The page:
BURFORD v. STATE

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District Court of Appeal of Florida,Fourth District.

Basil BURFORD, Appellant, v. STATE of Florida, Appellee.

No. 4D07-4272.

Decided: April 29, 2009

Carey Haughwout, Public Defender, and Alan T. Lipson, Assistant Public Defender, West Palm Beach, for appellant. Bill McCollum, Attorney General, Tallahassee, and Sue-Ellen Kenny, Assistant Attorney General, West Palm Beach, for appellee.

Basil Burford appeals his convictions for manslaughter by culpable negligence, vehicular homicide, and fleeing a law enforcement officer.   Burford argues that his convictions for manslaughter by culpable negligence and vehicular homicide (which is a lesser included offense of manslaughter by culpable negligence) violate double jeopardy.   He further asserts that the trial court erred in denying his motion for new trial based upon the prosecutor's closing arguments pertaining to Burford's right to remain silent.   We affirm the conviction for manslaughter by culpable negligence but vacate the conviction of vehicular homicide, the lesser of the two offenses.   We affirm the denial of his motion for new trial because his objections were not adequately preserved, and, even if they had been, the prosecutor's remarks were not a comment on the right to silence.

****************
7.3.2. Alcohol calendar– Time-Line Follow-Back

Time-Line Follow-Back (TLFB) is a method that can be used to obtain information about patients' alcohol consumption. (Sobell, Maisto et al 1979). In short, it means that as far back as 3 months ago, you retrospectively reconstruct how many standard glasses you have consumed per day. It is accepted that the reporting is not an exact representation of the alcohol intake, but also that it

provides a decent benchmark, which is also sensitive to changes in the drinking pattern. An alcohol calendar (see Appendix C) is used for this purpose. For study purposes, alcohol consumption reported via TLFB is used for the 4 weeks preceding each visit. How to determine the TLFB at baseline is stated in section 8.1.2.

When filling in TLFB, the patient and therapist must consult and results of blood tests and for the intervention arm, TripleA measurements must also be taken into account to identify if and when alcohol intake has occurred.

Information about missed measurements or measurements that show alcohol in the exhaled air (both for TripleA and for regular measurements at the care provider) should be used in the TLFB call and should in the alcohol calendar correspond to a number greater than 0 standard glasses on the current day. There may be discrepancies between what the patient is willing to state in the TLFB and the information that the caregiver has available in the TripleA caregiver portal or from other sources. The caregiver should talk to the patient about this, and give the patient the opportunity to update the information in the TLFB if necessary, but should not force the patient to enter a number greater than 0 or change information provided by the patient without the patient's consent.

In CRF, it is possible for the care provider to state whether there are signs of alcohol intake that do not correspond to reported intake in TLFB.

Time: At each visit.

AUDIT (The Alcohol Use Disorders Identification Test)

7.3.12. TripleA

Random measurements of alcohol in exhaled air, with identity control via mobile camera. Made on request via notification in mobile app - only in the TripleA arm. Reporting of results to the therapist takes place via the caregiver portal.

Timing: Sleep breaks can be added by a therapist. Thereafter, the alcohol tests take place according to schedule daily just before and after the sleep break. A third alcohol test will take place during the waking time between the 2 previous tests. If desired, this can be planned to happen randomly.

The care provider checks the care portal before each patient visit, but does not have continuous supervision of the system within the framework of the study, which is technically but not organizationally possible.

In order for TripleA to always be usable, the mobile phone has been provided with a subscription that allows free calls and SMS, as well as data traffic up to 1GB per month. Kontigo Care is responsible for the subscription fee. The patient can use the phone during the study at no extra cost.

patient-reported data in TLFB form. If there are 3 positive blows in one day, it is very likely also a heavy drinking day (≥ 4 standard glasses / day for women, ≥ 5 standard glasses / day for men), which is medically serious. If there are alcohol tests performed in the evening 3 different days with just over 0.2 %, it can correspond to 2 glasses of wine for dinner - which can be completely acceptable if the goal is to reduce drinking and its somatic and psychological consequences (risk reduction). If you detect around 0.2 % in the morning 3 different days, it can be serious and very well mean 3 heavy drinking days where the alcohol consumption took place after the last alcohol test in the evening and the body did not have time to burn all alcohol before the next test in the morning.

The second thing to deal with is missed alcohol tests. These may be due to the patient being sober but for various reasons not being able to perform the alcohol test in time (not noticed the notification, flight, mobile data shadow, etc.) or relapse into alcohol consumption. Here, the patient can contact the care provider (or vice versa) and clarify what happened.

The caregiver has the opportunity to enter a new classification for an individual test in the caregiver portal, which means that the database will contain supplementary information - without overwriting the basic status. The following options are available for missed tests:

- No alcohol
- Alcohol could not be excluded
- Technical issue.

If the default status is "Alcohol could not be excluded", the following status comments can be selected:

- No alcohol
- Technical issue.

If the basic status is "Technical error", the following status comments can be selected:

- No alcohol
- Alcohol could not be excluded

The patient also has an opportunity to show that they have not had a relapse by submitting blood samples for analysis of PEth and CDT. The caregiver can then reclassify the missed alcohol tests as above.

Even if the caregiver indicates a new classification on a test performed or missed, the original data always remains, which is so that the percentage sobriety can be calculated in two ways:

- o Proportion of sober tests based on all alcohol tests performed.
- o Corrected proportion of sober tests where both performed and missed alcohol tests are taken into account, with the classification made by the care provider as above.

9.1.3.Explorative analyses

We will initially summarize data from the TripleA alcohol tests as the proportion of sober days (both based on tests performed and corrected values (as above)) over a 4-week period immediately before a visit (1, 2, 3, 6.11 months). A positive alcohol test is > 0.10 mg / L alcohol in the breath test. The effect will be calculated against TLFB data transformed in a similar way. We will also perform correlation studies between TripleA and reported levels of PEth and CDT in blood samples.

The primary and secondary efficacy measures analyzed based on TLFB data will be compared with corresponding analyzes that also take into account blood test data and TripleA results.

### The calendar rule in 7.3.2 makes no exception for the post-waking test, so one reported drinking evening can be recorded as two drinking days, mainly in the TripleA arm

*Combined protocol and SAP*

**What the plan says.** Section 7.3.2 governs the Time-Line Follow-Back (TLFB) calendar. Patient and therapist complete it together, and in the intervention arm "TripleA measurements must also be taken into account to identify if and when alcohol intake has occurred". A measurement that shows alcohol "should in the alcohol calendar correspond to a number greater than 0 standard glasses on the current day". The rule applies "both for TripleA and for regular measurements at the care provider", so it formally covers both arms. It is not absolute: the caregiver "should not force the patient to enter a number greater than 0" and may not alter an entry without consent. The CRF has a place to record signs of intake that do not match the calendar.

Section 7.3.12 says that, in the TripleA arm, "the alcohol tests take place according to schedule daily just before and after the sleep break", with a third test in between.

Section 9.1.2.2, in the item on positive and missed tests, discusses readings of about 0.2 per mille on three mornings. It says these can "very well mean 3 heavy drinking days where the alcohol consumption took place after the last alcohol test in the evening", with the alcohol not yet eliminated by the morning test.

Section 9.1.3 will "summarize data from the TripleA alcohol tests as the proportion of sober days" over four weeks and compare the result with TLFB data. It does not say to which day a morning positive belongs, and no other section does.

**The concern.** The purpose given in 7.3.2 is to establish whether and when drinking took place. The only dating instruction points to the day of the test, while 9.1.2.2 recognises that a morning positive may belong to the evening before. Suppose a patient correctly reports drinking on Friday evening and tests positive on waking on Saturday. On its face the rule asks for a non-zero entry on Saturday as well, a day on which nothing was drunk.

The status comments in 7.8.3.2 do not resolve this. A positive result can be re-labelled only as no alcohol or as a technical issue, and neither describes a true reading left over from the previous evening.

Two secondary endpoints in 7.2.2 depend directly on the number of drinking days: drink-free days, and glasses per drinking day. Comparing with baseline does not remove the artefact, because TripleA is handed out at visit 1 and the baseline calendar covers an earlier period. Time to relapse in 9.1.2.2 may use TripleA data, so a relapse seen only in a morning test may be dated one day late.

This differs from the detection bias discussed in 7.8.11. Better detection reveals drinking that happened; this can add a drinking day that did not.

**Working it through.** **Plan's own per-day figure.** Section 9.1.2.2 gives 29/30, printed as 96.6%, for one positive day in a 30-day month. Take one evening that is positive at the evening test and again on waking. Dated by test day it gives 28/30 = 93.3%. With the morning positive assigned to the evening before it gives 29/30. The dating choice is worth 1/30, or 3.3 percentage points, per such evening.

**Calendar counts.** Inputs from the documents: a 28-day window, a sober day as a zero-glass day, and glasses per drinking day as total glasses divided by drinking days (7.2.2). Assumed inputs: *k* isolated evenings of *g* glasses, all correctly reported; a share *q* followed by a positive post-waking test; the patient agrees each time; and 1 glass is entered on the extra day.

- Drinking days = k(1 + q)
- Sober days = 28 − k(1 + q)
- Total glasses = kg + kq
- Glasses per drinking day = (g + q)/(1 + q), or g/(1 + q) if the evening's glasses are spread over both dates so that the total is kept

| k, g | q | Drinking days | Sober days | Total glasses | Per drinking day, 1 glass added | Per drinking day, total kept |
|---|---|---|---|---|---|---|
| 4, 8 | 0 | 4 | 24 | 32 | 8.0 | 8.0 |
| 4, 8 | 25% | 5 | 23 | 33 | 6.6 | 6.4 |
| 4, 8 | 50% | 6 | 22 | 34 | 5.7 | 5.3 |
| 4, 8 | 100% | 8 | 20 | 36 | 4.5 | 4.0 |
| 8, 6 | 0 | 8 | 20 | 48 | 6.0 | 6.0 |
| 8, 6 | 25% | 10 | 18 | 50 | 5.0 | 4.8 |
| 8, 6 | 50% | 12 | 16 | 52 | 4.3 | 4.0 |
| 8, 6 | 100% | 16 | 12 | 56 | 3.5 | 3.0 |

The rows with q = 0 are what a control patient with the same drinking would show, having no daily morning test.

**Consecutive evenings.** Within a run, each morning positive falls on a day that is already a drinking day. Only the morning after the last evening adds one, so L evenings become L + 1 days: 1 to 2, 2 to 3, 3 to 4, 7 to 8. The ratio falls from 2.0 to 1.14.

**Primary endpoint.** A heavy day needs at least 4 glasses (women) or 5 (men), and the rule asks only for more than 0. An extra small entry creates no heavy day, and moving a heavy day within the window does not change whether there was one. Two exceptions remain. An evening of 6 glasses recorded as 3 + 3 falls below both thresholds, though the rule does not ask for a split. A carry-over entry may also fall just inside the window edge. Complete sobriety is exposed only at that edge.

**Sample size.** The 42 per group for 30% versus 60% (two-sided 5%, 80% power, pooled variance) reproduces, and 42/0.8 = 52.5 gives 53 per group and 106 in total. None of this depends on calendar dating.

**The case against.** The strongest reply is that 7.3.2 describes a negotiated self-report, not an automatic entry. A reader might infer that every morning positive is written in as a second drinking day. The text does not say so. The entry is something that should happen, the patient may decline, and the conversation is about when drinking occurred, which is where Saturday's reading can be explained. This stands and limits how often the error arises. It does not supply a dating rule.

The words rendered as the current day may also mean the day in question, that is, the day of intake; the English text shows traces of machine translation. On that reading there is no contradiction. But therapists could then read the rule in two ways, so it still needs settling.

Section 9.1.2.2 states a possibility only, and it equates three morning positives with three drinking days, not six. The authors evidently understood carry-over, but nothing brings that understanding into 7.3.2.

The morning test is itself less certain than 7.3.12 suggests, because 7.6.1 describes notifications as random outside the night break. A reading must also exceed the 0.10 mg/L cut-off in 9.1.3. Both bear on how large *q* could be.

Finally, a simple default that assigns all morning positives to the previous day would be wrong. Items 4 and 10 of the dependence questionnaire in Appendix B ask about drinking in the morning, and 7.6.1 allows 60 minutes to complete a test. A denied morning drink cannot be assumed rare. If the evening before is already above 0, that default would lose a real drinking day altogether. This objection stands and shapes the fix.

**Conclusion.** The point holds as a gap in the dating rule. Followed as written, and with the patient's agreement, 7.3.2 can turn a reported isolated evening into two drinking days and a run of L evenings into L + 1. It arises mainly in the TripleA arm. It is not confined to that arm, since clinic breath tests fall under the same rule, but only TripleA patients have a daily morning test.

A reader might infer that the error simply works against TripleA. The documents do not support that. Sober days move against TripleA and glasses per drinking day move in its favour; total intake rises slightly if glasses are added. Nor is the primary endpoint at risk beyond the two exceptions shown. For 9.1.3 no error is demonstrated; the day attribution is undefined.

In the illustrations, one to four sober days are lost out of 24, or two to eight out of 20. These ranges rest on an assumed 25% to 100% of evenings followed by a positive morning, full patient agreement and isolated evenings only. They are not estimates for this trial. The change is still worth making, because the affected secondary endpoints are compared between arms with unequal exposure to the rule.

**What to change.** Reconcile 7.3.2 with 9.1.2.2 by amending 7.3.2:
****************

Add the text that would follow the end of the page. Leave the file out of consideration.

On September 20, 2004 around midnight, Officer Gino Serri was on road patrol in a marked police vehicle when he observed Burford operating an Acura without functioning taillights.   Serri activated his lights and attempted to conduct a traffic stop.   Burford initially stopped but then abruptly sped off as Officer Serri exited his vehicle.   In his effort to elude the officer, Burford ran a red light and struck a pickup truck.   The driver of the pickup truck died at the scene from blunt head trauma injuries.

An accident reconstructionist estimated that the Acura was traveling between sixty-four and sixty-six miles per hour in a thirty-five mile per hour speed zone.

The jury found Burford guilty of manslaughter by culpable negligence (count 1), vehicular homicide (count 2), and fleeing a law enforcement officer (count 3).   The court adjudicated Burford guilty of all three counts and sentenced him to fifteen years on count 1 and five years on count 3 to run consecutively to count 1. The trial judge held “in abeyance” any sentence as to count 2. Burford appeals.

Double Jeopardy